By Jill Mislinski
Millennials make up the largest percentage of our population today, yet have seen some of the lowest labor force participation growth and highest unemployment out of all age groups since the turn of the century. This has larger implications when coupled with slow wage growth, high home prices, and mounting student debt.
The general consensus is that Millennials consist of individuals born between the early 1980s to the early 2000s. Here we will focus on the Bureau of Labor Statistics data for those born between 1981 and 2000. Based on this definition, Millennials currently make up about 32 percent of the Civilian NonInstitutional Population, which is the lowest fraction of the population for this cohort since the BLS began its five-year breakdown of employment data.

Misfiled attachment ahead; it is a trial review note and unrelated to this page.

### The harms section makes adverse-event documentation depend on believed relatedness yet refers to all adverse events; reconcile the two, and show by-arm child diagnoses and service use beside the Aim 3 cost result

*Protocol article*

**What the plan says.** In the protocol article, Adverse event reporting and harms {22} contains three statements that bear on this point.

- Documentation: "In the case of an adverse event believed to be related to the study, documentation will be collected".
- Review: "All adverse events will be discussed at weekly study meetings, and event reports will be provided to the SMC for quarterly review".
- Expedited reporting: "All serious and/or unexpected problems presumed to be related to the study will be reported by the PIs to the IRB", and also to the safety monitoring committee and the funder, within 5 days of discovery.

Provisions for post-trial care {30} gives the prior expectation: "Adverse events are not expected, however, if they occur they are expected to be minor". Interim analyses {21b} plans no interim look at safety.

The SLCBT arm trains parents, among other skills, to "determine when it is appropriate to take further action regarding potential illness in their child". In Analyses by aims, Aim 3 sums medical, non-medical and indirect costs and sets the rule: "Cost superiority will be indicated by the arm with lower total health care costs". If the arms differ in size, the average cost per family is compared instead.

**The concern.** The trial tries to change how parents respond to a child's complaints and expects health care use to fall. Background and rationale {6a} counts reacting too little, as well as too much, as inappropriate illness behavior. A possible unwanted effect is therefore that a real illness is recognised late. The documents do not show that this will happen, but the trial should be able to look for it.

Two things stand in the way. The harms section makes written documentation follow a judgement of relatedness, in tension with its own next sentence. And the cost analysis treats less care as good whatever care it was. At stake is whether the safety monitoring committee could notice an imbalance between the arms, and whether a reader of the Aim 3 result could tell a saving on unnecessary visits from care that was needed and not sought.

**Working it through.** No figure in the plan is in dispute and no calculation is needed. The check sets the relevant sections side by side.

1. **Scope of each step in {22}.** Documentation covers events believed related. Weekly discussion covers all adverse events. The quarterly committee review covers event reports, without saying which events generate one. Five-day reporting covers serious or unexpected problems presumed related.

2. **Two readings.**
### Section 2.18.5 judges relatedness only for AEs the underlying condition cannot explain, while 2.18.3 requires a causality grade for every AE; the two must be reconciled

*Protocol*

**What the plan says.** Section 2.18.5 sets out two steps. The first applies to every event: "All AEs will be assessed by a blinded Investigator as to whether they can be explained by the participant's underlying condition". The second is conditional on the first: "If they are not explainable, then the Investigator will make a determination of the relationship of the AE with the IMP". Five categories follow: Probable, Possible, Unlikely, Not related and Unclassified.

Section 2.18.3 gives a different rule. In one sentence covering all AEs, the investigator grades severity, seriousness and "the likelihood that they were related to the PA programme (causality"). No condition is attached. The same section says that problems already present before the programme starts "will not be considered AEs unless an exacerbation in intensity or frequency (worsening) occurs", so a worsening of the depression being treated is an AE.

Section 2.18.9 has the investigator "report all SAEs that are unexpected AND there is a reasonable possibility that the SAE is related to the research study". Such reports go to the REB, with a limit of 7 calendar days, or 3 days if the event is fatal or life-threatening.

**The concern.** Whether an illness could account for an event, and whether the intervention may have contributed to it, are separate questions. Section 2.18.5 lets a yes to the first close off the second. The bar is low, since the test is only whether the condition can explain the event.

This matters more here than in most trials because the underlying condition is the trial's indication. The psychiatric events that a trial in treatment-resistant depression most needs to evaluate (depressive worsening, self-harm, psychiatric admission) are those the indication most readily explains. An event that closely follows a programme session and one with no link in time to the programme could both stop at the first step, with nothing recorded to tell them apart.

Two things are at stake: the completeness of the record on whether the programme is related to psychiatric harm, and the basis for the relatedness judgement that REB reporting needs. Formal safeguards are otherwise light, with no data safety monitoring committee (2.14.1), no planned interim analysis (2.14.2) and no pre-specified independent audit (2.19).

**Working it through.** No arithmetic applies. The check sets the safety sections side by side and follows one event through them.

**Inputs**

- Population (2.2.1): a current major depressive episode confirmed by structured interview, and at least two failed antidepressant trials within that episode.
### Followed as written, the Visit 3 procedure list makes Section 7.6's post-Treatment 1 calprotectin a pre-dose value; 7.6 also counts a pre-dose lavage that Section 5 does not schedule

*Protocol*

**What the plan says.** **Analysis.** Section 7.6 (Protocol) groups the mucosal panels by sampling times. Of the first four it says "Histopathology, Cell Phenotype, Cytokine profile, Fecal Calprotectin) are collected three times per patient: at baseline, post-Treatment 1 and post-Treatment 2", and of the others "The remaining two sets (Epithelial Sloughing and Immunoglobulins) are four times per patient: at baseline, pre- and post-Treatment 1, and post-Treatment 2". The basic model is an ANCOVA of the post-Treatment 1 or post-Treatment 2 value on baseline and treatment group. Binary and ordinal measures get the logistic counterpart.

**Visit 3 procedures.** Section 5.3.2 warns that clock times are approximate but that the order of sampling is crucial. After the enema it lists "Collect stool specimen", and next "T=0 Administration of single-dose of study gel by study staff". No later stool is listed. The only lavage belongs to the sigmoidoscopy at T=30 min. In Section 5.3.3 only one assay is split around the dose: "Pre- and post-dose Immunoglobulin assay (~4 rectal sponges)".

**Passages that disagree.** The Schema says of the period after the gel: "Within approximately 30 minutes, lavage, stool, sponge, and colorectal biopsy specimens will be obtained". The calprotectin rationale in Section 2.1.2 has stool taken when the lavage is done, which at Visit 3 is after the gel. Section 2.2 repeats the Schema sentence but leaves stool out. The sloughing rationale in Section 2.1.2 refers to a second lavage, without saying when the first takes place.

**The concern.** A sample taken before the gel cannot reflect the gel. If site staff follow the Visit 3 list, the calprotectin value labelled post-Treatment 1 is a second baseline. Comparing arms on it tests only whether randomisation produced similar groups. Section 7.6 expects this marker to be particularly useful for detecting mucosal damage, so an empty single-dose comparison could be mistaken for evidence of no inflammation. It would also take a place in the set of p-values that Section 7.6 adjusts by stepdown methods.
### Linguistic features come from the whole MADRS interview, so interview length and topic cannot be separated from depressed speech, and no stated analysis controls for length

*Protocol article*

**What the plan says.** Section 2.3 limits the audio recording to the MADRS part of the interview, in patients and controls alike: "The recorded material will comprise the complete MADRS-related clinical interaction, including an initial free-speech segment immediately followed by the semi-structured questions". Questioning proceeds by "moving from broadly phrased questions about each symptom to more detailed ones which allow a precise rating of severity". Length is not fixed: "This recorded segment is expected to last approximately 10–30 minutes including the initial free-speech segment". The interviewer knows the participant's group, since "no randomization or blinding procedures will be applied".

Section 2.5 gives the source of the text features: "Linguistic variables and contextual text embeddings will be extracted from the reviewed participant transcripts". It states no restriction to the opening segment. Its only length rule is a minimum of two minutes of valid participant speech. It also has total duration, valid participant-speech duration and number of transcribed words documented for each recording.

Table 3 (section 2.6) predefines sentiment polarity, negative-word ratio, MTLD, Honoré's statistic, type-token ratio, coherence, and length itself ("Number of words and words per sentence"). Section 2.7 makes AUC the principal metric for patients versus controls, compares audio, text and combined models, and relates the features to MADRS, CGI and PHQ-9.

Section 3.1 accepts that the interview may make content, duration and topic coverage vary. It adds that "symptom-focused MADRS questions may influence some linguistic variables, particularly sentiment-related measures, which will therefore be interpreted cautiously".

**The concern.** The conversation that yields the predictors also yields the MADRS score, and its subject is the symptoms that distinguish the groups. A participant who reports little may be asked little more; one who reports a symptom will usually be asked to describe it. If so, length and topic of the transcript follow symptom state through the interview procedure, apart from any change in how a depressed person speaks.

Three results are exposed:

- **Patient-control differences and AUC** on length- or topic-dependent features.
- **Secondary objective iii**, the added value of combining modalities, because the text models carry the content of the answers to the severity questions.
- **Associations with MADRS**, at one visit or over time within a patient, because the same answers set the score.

The range for the 16-34 age group over time has been about 32-44% of the total civilian population, with the largest percentage in the late 1970s through the early 1980s. Here is a comparison of the five cohorts since the turn of the century.
Looking at the Labor Force Participation Rate (LFPR) for the 16-34 age range since 1948 you will see that it has declined rapidly since 2000. See Trends in the Teenage Workforce for an in-depth look at the teenage workforce.
For reference, here are a pair of charts. The first is a close-up look at Millennial LFPR growth since 2000, in which we break down further the Millennials into five-year cohorts. The teen year drop off since the turn of the century is clear here and the 25-34 cohort has declined only slightly, in line with other age groups (except those 55 and over). The second is a growth comparison chart for the overall range cohorts since 2000.
The next chart presents the unemployment rate for nine-year cohorts since 2000 as a comparison. It is clear that the Millennial cohort has had the highest unemployment of all cohorts since the turn of the century. The average unemployment rate since 2000 for this group is 12.8%, compared to a combined average of 4.8% for other age groups.